Wade took a drawing from inside his jacket and handed it to Adam. “This is for your calendar.”

Adam looked at the drawing and immediately recognized the L.O.Larson, a tug that pulled out of Teakerne Arm.

“She’s low in the water.”

“Dad fuelled her yesterday and put 3108 gallons in the bow tank.”

“That trimmed her nicely.”

“The L.O. will be good for September.”

“September’s a busy month for pulling booms. I’ll paste it over a stupid prairie wheat field.”

The solitary man had often imagined that the boy knew how to draw even before he saw his first boat. He suspected that this creative aptitude came from Wade’s mother, Nicole, whose watercolours – primarily local flora and fauna – were remarkably accurate and beautiful. He feared though, that this skill, more likely the sensitivity accompanying his rare gift, would leave him vulnerable in the flight through life.

“By December,” Wade boasted, “you’ll have the best boats on the coast.”

“What ship will October be?”

“Maddie’s Tom Forge.”

“The Forge has special meaning for me.”

“How come?”

“You’ll have to wait for the stories now won’t you.”

Wade looked back at the dock and said, “The girls stopped twirling. I better go.”

He and Angel climbed into the canoe, and Adam helped them shove off. Apparently, Duende wanted to extend his visit. As they pulled away, Adam commented, “When I watch you shoot baskets in front of the freight shed, I see the ball bounce before I hear it.”

“That’s because sound goes way slower than light.”

HIS KITCHEN nook consisted of a wrap-around wooden bench and Arborite table. The chrome legs looked indestructible and ugly. His altered calendar hung on an easily accessible patch of wall where the story fabricator could make his daily entries: sunless days, moonless nights, temperature readings, boat traffic, bird sightings, reminders, clever witticisms, and on and on.

He took down the calendar. The August drawing that Wade had given him a month ago revealed the self-dumping log barge, Island Forester, which Adam had crewed on for many years. He flipped to September, opened his bottle of Lepage’s paste, and brushed the glue over the prairie wheat field. He positioned the L.O. Larson over top and pressed it down. He scribbled a note in the September 1 square: white raven, Maddie’s Forge.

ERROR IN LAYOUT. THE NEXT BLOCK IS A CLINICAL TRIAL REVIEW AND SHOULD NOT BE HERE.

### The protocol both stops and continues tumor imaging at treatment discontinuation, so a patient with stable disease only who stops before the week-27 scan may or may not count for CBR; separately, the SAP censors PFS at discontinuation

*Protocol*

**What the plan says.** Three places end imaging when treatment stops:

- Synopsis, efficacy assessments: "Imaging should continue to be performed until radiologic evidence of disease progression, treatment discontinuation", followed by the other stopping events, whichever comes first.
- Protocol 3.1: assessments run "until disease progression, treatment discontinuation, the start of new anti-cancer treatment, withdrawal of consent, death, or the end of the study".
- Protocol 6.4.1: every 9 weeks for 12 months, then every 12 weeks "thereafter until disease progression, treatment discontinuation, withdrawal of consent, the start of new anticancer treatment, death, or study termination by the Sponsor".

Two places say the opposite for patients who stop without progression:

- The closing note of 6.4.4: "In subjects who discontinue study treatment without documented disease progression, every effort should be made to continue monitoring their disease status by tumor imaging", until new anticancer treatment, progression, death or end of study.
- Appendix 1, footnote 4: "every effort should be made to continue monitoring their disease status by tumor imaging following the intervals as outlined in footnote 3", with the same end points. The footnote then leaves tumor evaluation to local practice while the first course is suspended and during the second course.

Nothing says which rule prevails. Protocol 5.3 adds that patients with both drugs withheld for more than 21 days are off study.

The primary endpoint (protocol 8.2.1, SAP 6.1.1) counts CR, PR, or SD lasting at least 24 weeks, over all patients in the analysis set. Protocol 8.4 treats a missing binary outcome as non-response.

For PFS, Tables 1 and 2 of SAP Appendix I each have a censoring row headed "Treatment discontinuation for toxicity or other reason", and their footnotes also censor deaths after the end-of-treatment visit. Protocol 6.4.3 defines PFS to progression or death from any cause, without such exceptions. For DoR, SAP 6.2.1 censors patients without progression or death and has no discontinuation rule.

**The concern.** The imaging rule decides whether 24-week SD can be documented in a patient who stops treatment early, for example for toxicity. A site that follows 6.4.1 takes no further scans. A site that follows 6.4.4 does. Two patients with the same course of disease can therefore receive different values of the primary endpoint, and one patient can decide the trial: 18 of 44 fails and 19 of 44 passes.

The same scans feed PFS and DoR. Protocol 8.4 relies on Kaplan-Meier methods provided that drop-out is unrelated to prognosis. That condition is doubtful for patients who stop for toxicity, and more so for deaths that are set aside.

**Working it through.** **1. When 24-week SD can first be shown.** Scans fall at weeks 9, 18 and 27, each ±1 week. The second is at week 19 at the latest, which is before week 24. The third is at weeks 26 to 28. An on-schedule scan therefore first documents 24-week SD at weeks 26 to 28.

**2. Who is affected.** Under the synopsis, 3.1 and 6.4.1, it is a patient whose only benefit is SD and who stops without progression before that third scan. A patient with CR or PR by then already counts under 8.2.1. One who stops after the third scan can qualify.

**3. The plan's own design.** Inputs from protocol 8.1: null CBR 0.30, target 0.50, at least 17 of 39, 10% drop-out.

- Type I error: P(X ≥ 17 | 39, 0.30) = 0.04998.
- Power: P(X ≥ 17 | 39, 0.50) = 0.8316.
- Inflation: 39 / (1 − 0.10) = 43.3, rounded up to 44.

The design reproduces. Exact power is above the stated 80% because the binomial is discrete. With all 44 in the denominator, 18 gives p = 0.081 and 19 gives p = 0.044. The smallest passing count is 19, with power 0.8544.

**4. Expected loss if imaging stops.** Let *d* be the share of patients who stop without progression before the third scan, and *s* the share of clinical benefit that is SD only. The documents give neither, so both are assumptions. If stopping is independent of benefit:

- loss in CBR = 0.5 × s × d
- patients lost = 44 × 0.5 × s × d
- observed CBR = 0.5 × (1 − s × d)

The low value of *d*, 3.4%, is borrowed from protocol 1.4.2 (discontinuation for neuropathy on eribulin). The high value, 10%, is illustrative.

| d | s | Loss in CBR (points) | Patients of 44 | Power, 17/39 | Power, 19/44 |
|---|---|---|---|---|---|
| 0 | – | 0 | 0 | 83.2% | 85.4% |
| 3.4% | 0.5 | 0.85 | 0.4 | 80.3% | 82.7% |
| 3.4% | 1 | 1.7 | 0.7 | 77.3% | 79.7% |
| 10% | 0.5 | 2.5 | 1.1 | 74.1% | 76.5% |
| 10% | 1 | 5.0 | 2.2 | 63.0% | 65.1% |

His Key-Tabs waited in a neat pile aligned with the corner of the table. The new fountain pen, recently filled despite shaky hands, had been christened, Parker. The indigo inkbottles, now known as Indiga One and Indiga Two, anticipated their glee in consigning truth to immortality. As added insurance, his pagesize blotters guaranteed that the edges of truth would remain crisp and clear.

He still used older forms of technological advancement, ill at ease with the ballpoint pen and the wasteful notion of onetime use. The smooth quiet glide upset him too. To be sure, the raucous scratch of a nib across a page confirmed progress, much like a baptism to an entirely new emotion, which could dilate the eye, so that for an instant only, the writer clearly witnessed the daemons shaking Time’s hours and minutes before falling off the planet. And would not a pause to refill Parker with Indiga’s juices allow the writer to re-consider headway, the opportunity to lance the sprouting of boils and blisters from past transgressions?

Already he had started the undertaking by numbering his scribblers one through twelve, not a prodigious beginning, but a beginning nonetheless. Twelve months for those who believed that time was worth counting. Twelve steps (Adam – firmly planted on step one) for those who kept alive a history with intoxication. Twelve disciples for those who lusted after magical tongues of fire and their many voices. A jury of twelve for those who held steadfast faith in justice. And twelve Stations of the Cross (mistake, there’re fourteen) for those who loved to suffer. If he became flamboyant, which certainly seemed a possibility, James stocked more ink and scribblers in his general store.